Recycling Nappies & Power Generating “Kites”

disposable nappies

Now and again I like to look out into the world of green technology and find instances of innovation that could one day become the norm. A couple of stories recently caught my eye and each solves a problem that we have been facing for a long time now.

What I love about stories like these is not the technology itself, as great as it may be, but rather the people behind the technology. Pioneers in their fields, they see ways to overcome the difficulties we face as a society and they have the drive and determination to see projects through to completion.

I’m not saying that these people are driven solely by environmental reasons and I would never think badly of those who hold a profit motive too because everyone’s got to pay the bills. In a way I think the profit motive is going to play a big role in solving the climate crisis – if there is money to be made saving the planet, you can bet your life that companies will be crawling all over it.

Anyway, I digress – the case for profiting from the environmental movement is something for another day. For now, check out these two stories of hope.

Disposable Nappies Recycled In Scottish Trial

The never-ending cycle of life and death gives rise to the inevitable bevy of babies that are to be seen in prams and pushchairs across the country but with them comes a dark side, a sometimes unseen but mounting problem of disposable nappies ending up in landfill.

Some of you may be aware of the forthcoming capacity problems that we face in the UK with regards to suitable landfill locations with sources saying we could run out by 2018. Scotland alone sees 450,000 disposable nappies being dumped each and every day so anything that can be done to reduce this burden is welcome.

Up until now in the UK, it has not been possible to safely recycle these nappies and other absorbent hygiene products but that could all change if a trial in Scotland is successful. Four Scottish councils, covering some 36,000 households, are taking part in the pilot scheme with Zero Waste Scotland and Knowaste to establish whether it is viable to roll-out across Scotland and, if it is, how to go about it.

The benefits don’t just stop at reducing the tonnage going to landfill; the fibres created during the recycling process can be used to create items such as park benches, decking, fencing and roof tiles. This means less virgin material is required – less wood, less plastic and less metal and while there is an energy requirement for recycling, in almost all cases that usage is less than for virgin materials.

On the whole, it seems that councils across the country are trying to increase recycling rates and if they can recycle nappies, there is hope that one day there will be very little that can’t be repurposed for some other use.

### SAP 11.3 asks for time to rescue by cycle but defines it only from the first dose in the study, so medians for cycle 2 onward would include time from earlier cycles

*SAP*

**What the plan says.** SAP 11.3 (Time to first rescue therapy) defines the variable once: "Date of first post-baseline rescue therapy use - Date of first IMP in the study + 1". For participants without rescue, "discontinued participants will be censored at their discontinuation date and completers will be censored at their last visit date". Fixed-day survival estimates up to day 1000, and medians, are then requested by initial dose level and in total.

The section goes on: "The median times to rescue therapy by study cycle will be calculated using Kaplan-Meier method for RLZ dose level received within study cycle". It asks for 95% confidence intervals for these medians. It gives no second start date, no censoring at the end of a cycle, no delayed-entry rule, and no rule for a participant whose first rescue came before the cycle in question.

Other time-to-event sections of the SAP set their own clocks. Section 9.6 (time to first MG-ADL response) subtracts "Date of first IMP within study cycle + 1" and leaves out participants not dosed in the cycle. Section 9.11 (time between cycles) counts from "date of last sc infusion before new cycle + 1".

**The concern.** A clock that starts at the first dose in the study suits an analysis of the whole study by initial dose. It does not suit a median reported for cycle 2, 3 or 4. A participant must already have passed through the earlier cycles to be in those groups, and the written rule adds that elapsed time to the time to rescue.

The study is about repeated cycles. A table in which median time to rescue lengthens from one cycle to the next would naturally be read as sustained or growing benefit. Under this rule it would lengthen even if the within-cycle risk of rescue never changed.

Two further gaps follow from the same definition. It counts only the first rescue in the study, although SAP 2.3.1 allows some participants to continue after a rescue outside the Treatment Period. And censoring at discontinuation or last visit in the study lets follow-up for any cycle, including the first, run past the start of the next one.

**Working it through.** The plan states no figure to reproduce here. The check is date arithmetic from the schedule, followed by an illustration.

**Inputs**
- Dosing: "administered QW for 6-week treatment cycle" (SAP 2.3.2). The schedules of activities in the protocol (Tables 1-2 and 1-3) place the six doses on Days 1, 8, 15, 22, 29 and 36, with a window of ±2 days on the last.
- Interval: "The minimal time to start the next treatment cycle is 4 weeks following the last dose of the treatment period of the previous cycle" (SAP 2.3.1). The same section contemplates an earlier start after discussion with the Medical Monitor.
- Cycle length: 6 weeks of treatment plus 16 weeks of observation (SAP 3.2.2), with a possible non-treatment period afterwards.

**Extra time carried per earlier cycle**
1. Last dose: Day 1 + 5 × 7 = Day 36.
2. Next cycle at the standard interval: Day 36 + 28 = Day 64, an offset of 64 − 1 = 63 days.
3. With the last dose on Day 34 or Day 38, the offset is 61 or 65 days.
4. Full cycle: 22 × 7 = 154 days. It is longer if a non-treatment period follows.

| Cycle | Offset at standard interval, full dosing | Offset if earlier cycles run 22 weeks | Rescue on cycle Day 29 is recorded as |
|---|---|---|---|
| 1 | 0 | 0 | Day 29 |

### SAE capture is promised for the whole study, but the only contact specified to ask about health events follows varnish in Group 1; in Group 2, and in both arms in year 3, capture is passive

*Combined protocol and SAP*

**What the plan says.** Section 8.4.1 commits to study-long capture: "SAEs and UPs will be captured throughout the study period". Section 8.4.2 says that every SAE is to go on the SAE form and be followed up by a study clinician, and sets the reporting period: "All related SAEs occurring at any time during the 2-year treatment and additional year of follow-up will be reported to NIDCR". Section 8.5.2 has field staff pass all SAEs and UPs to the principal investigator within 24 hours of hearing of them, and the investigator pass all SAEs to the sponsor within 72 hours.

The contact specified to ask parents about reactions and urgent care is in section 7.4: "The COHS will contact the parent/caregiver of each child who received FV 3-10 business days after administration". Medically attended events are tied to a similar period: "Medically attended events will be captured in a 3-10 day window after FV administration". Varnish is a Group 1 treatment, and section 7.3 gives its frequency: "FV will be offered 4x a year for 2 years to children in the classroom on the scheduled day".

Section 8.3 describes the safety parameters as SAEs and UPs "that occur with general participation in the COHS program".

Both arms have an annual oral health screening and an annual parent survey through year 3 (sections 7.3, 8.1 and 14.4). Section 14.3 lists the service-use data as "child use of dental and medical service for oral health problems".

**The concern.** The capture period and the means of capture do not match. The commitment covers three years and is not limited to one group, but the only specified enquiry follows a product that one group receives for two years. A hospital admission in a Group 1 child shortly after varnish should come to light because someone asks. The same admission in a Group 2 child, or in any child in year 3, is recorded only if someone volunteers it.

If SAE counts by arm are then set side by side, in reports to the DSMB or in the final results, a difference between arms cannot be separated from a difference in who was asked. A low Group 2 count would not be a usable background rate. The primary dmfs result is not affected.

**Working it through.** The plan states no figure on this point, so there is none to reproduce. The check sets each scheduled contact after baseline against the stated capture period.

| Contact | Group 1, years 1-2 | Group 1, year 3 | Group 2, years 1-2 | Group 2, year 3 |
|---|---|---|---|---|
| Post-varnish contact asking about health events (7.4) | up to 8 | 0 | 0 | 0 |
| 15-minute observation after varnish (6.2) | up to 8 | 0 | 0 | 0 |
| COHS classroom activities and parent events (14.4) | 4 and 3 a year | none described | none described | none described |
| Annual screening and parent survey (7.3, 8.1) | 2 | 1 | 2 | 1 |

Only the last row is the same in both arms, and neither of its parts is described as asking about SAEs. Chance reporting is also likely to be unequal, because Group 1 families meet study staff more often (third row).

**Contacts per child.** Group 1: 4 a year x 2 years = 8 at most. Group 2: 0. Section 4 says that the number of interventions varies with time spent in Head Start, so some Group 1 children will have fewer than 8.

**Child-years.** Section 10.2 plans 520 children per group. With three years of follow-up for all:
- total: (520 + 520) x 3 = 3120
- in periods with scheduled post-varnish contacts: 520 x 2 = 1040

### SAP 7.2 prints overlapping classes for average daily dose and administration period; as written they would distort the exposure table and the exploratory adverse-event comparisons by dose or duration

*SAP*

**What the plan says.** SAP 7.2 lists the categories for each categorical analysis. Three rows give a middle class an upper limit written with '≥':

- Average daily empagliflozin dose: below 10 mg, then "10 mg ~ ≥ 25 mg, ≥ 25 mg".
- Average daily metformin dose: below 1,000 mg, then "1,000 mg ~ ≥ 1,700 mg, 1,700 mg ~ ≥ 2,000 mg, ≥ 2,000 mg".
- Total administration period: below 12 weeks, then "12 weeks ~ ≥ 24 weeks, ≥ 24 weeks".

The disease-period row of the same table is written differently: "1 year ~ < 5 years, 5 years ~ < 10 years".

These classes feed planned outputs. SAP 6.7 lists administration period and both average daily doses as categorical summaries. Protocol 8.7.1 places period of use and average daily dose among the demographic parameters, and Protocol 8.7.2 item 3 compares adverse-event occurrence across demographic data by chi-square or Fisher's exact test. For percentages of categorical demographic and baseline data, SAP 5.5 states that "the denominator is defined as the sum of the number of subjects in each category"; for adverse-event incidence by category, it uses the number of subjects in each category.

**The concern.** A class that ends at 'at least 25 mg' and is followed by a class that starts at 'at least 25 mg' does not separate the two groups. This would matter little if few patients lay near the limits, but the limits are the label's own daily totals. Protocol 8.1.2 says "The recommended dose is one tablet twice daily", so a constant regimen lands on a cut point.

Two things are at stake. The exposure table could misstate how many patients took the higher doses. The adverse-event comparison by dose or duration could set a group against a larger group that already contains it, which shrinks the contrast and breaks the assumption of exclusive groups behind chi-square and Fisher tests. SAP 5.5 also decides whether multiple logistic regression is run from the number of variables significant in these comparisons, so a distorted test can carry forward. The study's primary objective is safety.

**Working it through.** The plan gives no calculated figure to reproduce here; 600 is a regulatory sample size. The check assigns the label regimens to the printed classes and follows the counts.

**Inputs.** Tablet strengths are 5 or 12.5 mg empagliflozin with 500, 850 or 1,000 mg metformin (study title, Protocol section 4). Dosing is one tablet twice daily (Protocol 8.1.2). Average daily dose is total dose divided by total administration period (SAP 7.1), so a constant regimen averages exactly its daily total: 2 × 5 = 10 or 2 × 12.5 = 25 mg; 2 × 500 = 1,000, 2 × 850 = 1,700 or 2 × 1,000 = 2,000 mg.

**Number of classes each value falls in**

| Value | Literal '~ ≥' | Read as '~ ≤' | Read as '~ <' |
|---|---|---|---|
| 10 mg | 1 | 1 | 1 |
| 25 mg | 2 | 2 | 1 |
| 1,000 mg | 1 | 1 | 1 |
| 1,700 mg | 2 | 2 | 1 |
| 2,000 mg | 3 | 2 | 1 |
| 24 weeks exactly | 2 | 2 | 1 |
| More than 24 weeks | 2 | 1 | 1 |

A Kite-like Solution To The Wind Turbine Conundrum?

There are endless debates on wind energy that have people up in arms on both sides but I’m not even going to attempt to go into those right now for fear of opening up a Pandora’s Box that might take me weeks to escape from. What I am going to do, however, is bring your attention to a form of wind power that promises to be cheaper and more effective than current turbines.

The Makani Power project aims to build a fully commercial Airborne Wing Turbine (AWT) that uses the same principles of aerodynamics as traditional turbines but looks and acts more like a kite. The AVT is tethered to the ground and, once in the air, flies in a circular motion to generate power as the air flows through rotors that are mounted on the wing.

Take a look at this video showing their prototype in action:

This type of system has a number of advantages:

  1. The biggest factor that could play into the hands of this system is that it could reduce the cost of electricity production versus traditional wind farms by up to 50% – this takes away the argument of many that wind power is too expensive
  2. I won’t go into the details but it is claimed that such a turbine could produce 50% more energy than your typical turbine of the same rated power (i.e. the power delivered when running at full capacity) so again it negates the argument that wind turbines are inefficient
  3. Because these turbines will operate at higher altitudes than the regular setup, they can utilise wind power across much larger areas where that current setup would not function effectively. They are also able to run on a floating base far out to sea which means they won’t be visible from land should we choose locate them off of coastal areas
  4. The construction of these AWTs uses just 10% of the raw materials of a traditional turbine
  5. It is less likely to impact avian and bat populations that may live nearby

So as you can see, there are numerous reasons why this approach may form a large part of the future of wind energy and because they are less of an eyesore, I don’t see them being complained about or campaigned against quite so much as current wind farms.

I really hope that this venture is getting the backing it requires to take the next step. Their aim is to have 600kW commercial turbines in testing in around 3 years and there are then plans to scale up the size of the AWTs so that they can operate offshore with a rated power of 5mW.

As with all these things, wind power is only one component of the solution to our energy crisis but by making it cheaper and more effective, these kite-like installations could be an important leap forward in the wind industry.

Steve (156 Posts)

I am chief writer and editor on Green Steve. Blogging since 2011, I like to delve into a wide number of topics to help people reduce their carbon footprint. You should follow me on Twitter here. And add me to your Google+ circles here.

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